Joan Pinard stated it’s not easy to ask for help. But 5 years ago, following cataract surgery, Joan’s eye doctor told her she had macular degeneration. “I knew something wasn’t right because I was starting to see some cloudiness in my vision and was having difficulty with reading and driving. I was hoping it wasn’t macular degeneration.”
I knew the disease ran in my family. My mother had it as did 8 of my uncles and aunts. I always hoped my eyes would be spared. Adding to my misery that year was my cancer diagnosis – “malt lymphoma” they called it. The fight required aggressive treatment for nearly a year. Between the cancer and the vision loss I was forced to leave my job. And to this day I can still remember my retirement party. I wasn’t even able to read the print on the card given to me and signed by all of my co-workers.
While I managed to beat the cancer, my vision continued to deteriorate rapidly.
Giving up my driver’s license was the most difficult thing I’ve ever done in my life. I was so angry about having to give it up. I was even mad at my husband. I didn’t want him telling me to do it. I wanted it to be my decision. I wanted to give it up on my own. I wanted to do it for myself.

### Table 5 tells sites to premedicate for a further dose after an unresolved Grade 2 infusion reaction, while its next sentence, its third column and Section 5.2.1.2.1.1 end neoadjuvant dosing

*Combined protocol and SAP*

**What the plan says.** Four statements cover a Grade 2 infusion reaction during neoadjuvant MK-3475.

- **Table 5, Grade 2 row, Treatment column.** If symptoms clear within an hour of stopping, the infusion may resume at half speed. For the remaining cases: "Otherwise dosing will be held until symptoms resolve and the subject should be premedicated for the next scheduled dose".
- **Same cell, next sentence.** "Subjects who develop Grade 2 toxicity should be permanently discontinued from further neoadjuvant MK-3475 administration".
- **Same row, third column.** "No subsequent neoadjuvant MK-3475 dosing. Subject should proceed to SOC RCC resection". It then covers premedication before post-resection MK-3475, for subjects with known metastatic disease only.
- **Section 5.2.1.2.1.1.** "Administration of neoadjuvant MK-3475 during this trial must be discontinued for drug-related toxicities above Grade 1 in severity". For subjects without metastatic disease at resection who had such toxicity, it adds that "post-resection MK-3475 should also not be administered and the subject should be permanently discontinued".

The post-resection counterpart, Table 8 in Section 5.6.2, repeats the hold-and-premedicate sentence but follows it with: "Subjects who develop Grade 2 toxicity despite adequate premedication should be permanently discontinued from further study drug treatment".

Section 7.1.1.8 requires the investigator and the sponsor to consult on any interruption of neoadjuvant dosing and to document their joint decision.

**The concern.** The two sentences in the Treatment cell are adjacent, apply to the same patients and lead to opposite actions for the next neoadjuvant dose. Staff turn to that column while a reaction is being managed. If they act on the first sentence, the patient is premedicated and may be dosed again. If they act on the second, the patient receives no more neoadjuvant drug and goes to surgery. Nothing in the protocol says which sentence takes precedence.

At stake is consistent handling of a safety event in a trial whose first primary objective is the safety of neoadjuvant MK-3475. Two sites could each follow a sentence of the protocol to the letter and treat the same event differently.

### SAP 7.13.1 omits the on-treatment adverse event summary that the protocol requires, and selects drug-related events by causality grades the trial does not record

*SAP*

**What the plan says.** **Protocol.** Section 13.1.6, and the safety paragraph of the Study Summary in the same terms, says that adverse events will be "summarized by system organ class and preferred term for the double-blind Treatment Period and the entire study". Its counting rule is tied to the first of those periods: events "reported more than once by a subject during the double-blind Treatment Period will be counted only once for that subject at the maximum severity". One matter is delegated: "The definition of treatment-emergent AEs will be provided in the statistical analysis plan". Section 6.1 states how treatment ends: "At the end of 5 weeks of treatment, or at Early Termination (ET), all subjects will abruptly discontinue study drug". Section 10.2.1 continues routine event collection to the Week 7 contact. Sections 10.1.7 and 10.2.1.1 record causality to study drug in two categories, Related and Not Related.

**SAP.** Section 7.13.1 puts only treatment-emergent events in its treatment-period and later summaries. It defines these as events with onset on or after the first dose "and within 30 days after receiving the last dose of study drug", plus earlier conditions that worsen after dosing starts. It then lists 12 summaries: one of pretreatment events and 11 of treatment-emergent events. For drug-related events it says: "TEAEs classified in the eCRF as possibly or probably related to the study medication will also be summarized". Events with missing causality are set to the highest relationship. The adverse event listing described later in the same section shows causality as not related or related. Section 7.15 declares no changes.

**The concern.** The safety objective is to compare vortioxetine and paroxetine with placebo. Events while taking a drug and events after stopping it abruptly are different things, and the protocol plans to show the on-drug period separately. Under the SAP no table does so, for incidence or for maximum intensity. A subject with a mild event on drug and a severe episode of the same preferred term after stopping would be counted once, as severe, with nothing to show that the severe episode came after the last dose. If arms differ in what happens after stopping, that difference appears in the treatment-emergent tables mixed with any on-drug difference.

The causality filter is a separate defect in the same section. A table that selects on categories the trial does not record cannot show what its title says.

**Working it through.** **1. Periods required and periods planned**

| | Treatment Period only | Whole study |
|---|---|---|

I was determined to get on with my life despite my deteriorating vision. I quickly came to the conclusion that I couldn’t do it on my own. Dr. Correnti, my eye doctor, told me about the New Hampshire Association for the Blind and the kinds of help that was available for people like me.
One of the Association’s social workers, Jennifer, helped me get set up with the Talking Books program. That opened up a whole new world to me. Jewett, a specialist in low vision rehabilitation brought me some hand magnifiers as well as a video magnifier (CCTV). He even came to my home and marked my dishwasher so I could “feel” where the controls were. They were both great!
The Association’s monthly peer support meetings in Manchester have helped me to build the confidence I never knew I had. I realize now that I’m not alone and even with blindness “I can keep doing what I’m doing”.
Even simple things are difficult when you can’t use your eyes. But I say, “Keep trying – it will work”.
All my life I’ve been independent. I guess I get that from my mother. I know that I can’t let my vision loss get me down. I have to keep living my life. Thanks to the training and support I’ve received from my many friends at the New Hampshire Association for the Blind, I’ll be able to keep doing what I’m doing for a very long time.
This year I traveled cross country with a friend to visit my sister in Colorado. I stay active by walking and bowling with the Senior Bowling League.
What I’ve learned through all of this is that sometimes “you can’t do it on your own and need to ask for help”.